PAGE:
British Battle Tanks: American-made World War II Tanks Book Review
|Date of Review||December 2018||Title||British Battle Tanks: American-made World War II Tanks|
|Author||David Fletcher, Steven J. Zaloga||Publisher||Osprey Publishing|
|Format||256 pages, hardbound||MSRP (USD)||$30.00|
David Fletcher and Steven J. Zaloga continue Osprey's study of British Battle Tanks with a survey of "American-made World War II Tanks" in Commonwealth service.
A compilation from at least seven previous "New Vanguard" titles, contents span the whole story:
- M3 Light Tank: The Stuart
- M3 Medium Tank: The Grant and Lee
- M4 Medium Tank: The Sherman
- Firefly: The 17-Pounder Sherman
- Sherman Duplex Drive
- Sherman Crab Flail Tank
- Other American-Built Tanks
- Staghound Armoured Car
Chapters cover development, deployment, and disposition of key designs. Prototype and production vehicles. Tracked and wheeled. Modifications and conversions. Even attitudes and outcomes.
Some in Britain, authors note, for instance, considered American designs "crude, lacking the sophistication of their British counterparts". And some favored producing British tanks in American factories.
But reality dictated otherwise.
As total war continued, Britain lacked the financial and manufacturing means to sustain Commonwealth tank formations. Lend-Lease American armor proved critical in addressing those deficiencies.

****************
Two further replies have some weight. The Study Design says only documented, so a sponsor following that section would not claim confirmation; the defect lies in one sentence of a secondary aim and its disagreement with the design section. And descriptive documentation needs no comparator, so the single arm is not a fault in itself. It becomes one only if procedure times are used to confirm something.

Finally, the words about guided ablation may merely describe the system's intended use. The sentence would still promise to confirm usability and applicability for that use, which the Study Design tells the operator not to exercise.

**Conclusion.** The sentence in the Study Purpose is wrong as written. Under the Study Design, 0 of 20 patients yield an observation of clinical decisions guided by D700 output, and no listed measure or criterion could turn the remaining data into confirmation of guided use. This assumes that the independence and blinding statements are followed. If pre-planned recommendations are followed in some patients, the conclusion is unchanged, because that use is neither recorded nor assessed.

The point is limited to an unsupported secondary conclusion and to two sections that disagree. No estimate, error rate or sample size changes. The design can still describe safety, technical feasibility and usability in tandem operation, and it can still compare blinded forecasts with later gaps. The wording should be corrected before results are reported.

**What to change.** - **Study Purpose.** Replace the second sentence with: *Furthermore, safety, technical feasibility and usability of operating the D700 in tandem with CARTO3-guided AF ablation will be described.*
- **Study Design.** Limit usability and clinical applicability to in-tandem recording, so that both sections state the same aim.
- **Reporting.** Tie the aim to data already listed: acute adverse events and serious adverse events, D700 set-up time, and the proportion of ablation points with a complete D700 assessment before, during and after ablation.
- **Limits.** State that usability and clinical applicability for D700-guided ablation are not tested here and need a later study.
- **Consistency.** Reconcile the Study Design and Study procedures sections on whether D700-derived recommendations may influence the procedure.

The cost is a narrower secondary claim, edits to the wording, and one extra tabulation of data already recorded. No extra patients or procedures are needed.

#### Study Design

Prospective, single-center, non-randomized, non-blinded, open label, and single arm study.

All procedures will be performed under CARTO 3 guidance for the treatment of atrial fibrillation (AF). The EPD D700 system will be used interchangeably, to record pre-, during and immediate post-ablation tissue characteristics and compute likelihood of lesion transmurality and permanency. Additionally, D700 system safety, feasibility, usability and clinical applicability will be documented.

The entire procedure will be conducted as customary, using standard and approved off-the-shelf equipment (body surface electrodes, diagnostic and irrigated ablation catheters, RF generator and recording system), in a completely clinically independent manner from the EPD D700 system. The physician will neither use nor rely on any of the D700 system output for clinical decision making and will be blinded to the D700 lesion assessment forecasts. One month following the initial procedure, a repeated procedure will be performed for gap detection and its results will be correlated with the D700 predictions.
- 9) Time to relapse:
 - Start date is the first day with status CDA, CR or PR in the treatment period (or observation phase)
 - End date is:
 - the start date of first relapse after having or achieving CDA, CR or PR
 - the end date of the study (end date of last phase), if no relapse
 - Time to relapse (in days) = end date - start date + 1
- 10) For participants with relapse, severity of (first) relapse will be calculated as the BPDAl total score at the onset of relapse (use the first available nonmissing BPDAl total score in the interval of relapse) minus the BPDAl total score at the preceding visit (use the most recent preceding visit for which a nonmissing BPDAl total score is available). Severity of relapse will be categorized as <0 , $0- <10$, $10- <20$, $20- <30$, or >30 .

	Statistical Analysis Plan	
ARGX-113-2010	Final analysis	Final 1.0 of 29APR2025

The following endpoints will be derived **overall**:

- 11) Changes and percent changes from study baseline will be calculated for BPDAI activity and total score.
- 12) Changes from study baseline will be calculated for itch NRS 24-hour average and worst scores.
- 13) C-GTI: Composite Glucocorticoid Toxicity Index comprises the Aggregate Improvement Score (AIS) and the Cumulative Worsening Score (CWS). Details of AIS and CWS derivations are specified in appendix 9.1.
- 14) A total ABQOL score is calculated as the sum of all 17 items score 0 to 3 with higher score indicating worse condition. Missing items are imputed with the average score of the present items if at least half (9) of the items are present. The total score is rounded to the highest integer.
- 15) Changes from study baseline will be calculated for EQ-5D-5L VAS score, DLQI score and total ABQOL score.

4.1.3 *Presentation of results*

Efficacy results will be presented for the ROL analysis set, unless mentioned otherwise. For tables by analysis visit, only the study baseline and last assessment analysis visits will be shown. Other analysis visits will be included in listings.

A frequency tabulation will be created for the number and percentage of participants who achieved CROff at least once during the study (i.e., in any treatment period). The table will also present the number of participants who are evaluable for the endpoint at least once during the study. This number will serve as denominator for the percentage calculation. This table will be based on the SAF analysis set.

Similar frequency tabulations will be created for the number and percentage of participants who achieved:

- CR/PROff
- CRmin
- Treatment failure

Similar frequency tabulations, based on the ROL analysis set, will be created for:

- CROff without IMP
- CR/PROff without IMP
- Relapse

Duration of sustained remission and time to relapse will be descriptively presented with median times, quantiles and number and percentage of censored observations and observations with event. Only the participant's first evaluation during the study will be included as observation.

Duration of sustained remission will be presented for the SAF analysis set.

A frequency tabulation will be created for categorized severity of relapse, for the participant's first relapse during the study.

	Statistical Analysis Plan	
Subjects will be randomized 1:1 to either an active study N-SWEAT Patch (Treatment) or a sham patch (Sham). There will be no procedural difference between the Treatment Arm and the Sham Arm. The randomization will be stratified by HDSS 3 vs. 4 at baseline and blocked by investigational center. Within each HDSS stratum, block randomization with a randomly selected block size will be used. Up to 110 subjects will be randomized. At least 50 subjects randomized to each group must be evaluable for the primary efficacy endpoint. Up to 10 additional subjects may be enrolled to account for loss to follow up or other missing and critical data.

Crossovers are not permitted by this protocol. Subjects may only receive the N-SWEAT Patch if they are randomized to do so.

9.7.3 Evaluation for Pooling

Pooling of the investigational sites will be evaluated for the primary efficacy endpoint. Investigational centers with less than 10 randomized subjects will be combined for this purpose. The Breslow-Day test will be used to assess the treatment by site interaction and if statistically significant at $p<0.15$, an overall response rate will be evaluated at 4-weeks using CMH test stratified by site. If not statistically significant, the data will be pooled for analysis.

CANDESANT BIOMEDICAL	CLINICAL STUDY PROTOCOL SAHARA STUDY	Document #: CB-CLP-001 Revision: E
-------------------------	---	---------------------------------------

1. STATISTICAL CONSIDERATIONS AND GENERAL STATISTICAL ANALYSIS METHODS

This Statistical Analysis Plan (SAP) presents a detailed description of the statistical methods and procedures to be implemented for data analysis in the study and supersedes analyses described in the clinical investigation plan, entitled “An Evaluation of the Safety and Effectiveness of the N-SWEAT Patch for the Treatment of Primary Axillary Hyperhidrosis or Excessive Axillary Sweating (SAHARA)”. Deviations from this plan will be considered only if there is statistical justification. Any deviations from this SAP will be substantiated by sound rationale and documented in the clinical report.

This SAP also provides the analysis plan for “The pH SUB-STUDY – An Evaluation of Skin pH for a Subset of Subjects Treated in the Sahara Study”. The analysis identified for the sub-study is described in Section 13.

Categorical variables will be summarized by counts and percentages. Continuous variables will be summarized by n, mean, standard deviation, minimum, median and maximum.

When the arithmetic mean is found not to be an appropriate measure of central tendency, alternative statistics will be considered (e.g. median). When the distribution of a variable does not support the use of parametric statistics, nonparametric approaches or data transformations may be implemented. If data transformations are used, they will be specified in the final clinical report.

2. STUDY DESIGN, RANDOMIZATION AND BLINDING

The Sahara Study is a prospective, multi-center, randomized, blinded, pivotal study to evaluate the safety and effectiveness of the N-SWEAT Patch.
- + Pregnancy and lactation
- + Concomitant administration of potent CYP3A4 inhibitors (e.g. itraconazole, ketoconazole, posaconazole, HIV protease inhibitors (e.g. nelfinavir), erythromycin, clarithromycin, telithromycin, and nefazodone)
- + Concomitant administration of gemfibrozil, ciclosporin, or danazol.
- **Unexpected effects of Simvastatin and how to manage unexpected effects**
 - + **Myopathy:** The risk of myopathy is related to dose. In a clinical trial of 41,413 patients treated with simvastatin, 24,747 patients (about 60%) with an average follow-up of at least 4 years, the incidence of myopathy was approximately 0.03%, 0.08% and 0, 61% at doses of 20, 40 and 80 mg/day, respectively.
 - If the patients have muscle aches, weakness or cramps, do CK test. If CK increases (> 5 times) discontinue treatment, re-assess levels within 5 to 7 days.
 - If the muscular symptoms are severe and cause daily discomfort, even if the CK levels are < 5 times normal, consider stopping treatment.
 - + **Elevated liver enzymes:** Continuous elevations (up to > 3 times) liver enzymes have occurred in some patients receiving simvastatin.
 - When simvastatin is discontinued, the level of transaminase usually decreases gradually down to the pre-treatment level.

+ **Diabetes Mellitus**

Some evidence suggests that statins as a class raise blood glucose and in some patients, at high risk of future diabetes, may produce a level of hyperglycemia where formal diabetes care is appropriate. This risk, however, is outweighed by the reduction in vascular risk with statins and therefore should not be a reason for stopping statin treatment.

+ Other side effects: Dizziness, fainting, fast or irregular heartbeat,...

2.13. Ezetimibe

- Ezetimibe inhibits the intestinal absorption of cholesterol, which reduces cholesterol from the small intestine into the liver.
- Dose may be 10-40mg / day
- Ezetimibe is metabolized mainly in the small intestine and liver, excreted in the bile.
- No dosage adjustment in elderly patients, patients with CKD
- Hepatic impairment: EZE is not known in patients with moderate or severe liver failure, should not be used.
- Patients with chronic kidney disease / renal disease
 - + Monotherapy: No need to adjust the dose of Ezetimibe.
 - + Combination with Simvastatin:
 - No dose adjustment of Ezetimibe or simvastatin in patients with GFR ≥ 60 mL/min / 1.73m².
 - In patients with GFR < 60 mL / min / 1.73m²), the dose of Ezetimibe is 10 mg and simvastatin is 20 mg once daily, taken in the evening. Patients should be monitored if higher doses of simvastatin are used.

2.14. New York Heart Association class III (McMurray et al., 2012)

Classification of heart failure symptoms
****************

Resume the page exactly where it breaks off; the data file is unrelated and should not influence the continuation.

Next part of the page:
To-wit: by 1944's Normandy invasion, the Sherman "equipped more British tank regiments than any other type" – and fought "until the end of the war" in Commonwealth hands.
From field modifications to major upgrades, the UK often adapted American armor to evolving events. Sherman Firefly VC coverage shows, for instance, how Britain leveraged combat lessons, armament progress, and ergonomic factors to enhance existing designs.
Dozens of captioned photos augment the account. Cut-away art tells the inside stories of key designs. And profiles sport service notes and official color specifications. But why no multi-views of more complex camouflage schemes?
Unfortunately, my eighth-grade composition teacher would have spilled red ink on this one. Antecedent issues abound. Dangling modifiers sow confusion. And the word "none" takes singular verbs.
But don't let some grammar gripes dissuade you from buying this one. Make Osprey's handy handbook your launchpad for further study of WWII American armor in Commonwealth service.
My sincere thanks to Osprey Publishing for this review sample!